It all fits together quite neatly. The Gargoyle Master would almost by definition have a plumber in attendance. Ralf of Ryhall would sometimes add carvings when there was a plumber was available but when the plumber left so did his capacity to add the black eyes. This explains why almost every carving on the south side  at Ryhall and on the clerestory had black lead eyes but the south side had none.

Now Buy the Book!

This is a tale of common stonemasons. It is not about “famous” men. It’s a human story about a bunch of blokes with a rude sense of humour. I have no historical documentation to support the hypotheses and conclusions because there is none. It is a work of, I hope, intelligent supposition told in the same informal style that I try to bring to this website. There might be similar works concerning other groups of churches in the country (as opposed to single chuches)  but I know of none.

This precis will, I hope, motivate you to visit these churches and maybe make your own conclusions. I have “sold myself”, I suppose in revealing the main conclusions. But my book is 115 pages long, very lavishly illustrated and contains much more detailed information about the carvings at each church and much more about the historical background. If you want to really understand it all you should get the book! Don’t worry if you don’t want to lash out on the colour version: the pictures still look great in b&w.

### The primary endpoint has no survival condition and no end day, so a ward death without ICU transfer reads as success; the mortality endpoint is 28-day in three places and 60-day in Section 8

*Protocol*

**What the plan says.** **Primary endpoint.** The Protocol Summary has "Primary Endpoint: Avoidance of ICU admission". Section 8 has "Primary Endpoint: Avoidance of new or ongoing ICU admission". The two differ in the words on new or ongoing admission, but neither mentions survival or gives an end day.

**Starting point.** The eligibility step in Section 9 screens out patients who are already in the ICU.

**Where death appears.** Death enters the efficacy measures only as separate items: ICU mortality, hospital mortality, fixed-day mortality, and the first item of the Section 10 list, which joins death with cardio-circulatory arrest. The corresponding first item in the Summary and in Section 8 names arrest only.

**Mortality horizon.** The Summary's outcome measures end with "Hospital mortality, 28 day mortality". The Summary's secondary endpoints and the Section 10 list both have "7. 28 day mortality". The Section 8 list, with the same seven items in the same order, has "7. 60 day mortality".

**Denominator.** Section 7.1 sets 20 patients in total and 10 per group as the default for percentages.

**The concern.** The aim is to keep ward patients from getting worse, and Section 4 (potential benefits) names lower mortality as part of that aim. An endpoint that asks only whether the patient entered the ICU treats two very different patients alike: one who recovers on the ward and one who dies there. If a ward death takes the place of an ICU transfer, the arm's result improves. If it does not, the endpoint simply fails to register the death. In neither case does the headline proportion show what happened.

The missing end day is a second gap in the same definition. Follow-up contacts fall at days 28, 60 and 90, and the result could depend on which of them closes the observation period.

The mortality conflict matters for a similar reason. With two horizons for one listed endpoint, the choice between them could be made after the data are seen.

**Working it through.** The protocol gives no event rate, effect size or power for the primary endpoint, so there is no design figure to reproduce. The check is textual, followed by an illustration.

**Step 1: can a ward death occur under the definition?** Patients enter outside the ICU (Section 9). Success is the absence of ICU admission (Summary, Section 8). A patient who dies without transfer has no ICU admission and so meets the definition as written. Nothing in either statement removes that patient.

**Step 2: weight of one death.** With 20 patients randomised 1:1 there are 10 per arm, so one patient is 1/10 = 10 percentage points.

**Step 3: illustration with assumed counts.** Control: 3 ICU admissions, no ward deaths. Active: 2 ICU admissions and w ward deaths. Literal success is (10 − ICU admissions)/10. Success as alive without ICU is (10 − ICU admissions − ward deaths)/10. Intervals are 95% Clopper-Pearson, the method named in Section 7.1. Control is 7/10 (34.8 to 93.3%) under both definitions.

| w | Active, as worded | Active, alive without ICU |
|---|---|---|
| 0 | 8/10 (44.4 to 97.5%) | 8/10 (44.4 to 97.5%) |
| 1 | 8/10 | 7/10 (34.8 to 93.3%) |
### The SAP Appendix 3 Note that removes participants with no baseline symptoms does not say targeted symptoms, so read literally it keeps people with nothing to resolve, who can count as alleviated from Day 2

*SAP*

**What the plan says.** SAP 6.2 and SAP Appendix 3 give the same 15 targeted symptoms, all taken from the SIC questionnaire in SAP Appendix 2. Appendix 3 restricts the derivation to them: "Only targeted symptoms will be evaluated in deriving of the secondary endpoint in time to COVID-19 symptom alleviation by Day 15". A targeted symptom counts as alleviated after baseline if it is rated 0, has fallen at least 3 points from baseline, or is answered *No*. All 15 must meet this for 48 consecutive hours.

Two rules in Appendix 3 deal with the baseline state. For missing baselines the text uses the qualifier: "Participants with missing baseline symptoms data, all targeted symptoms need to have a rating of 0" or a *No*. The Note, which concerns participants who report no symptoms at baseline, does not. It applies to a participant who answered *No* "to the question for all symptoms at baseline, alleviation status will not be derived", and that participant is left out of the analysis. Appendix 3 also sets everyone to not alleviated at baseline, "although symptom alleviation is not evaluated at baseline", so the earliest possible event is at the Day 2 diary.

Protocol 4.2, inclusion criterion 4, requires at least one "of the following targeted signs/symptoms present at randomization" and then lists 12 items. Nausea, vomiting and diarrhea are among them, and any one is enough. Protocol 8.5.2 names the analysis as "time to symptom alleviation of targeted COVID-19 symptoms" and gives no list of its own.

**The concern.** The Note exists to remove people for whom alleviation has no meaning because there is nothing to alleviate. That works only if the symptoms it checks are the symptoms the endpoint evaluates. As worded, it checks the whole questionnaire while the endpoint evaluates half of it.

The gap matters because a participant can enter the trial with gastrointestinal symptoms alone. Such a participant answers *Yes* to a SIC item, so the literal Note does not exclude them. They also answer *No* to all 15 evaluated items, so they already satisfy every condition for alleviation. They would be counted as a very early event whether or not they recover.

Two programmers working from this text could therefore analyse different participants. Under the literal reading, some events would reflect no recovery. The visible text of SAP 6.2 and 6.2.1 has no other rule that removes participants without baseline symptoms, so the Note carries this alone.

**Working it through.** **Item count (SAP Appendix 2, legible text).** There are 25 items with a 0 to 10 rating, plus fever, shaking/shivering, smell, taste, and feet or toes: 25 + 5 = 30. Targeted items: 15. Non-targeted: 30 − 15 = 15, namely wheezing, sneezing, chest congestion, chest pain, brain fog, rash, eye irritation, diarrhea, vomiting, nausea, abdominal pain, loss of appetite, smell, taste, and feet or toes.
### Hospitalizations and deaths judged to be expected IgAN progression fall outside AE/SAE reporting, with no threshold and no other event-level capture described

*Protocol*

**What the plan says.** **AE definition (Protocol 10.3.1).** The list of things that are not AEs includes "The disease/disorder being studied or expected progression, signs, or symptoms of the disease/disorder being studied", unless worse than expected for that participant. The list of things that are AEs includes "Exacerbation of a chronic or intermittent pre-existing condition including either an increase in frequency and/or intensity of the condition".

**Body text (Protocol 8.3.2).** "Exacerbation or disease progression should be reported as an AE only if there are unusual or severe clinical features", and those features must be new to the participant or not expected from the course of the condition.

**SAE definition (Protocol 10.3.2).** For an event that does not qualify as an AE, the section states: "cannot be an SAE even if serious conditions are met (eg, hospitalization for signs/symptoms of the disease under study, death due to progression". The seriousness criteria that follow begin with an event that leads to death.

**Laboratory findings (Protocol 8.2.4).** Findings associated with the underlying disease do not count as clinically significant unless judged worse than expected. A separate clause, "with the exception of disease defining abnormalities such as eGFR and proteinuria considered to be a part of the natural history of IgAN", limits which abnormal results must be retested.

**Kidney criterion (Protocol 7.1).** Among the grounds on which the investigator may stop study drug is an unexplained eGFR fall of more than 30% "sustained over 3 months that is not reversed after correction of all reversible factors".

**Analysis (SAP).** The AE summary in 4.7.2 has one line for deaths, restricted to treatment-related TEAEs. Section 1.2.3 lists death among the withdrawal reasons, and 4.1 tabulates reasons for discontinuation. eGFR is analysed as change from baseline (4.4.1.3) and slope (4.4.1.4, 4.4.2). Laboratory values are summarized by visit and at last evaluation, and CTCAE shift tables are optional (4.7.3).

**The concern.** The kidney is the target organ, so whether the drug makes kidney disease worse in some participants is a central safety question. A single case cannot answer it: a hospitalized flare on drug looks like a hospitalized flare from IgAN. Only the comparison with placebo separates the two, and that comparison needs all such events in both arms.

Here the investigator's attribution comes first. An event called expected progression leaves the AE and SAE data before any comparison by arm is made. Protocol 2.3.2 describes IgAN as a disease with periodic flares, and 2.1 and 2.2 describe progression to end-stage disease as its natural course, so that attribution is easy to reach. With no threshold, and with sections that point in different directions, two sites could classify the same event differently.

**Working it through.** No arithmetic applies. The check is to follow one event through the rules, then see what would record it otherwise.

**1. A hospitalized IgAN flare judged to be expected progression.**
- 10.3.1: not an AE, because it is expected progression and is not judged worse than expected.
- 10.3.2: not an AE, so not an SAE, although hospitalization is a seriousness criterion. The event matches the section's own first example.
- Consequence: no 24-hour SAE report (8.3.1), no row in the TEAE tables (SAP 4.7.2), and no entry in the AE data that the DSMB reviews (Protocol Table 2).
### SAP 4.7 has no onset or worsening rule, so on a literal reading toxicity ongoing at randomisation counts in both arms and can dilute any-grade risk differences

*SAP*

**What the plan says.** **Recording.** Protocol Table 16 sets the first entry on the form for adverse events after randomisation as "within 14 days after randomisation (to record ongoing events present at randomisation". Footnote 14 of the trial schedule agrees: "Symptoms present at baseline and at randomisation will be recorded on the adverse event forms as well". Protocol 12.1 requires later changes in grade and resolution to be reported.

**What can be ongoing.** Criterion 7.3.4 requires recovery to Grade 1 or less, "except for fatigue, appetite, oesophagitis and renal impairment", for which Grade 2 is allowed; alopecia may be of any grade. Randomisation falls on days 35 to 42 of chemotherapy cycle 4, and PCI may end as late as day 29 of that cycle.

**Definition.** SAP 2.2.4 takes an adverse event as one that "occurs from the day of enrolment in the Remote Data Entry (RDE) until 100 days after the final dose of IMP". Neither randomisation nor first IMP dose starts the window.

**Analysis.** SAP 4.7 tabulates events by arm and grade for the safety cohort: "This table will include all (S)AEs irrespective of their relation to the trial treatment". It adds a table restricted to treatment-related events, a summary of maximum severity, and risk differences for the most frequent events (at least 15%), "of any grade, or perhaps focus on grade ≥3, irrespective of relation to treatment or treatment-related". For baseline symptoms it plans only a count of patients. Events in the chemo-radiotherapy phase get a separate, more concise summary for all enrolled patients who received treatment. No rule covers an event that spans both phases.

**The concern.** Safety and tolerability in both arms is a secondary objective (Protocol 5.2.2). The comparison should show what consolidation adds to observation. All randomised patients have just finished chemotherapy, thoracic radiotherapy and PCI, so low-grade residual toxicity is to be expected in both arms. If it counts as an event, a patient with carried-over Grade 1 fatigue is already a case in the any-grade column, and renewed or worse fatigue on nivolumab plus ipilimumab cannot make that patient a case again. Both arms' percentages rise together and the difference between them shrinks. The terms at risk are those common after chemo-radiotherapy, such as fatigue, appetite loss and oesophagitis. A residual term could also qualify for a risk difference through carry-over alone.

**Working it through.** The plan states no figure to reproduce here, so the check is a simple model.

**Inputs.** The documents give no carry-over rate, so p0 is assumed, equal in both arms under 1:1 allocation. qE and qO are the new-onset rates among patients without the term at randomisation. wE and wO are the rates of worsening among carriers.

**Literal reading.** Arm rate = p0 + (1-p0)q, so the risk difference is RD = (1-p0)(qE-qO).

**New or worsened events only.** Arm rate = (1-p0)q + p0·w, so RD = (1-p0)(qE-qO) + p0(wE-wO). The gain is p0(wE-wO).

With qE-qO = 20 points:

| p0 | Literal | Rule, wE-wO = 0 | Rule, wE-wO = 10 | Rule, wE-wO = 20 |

My aim in all this is to make sure the concept is properly aired because I believe the insights into masonic organisation and practice are unique. I’m prepared to be challenged because that means people are thinking about it all. Believe me, you will have no doubt that I am “onto something” even if you disagree around the margins. Finally, let me be clear: just as this website is a labour of love that costs me oodles of time and does not earn me a penny, my books are being sold at cost plus a pound or two for the Churches Conservation Trust. I just want you to read it!

Cottesmore (1) b Hungarton (38)a 327a
Lowesby Revisited (30)a

Left to Right: Lowesby (Ralf of Ryhall); Cottesmore (Simon Cottesmore); Hungarton (Unidentified); Buckminster (Simon Cottesmore)

Tilton (102) a
Careby (22)a Langham (51) b
Cold Overton (36)a

Ralf of Ryhall at (left to right) : Cold Overton, Careby (speculative), Langham (speculative), Tilton-on-the-Hill

Oak (77)a
Brant Broughton (58) b Whissendine (22) a Thurlby (30)

John Oakham (three pictures left) at Oakham, Brant Broughton and Whissendine. Right: Ralf of Ryhall at Thurlby (speculative)

Lowesby Revisited (59)a Tilton Revisited (33)a Langham (33)A Wymondham (108)a

Lawrence of Leicester at (left to right): Lowesby, Tilton-on-the-Hill, Langham and Wymondham

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Simon Cottesmore (three pictures left) at Whissendine and at (second right) Cottesmore . Ralf of Ryhall at Ryhall (right)

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Left: Simon Cottesmore at Cottesmore. Centre: Gargoyle Master at Oakham (speculative). Right: Ralf of Ryhall at Cold Overton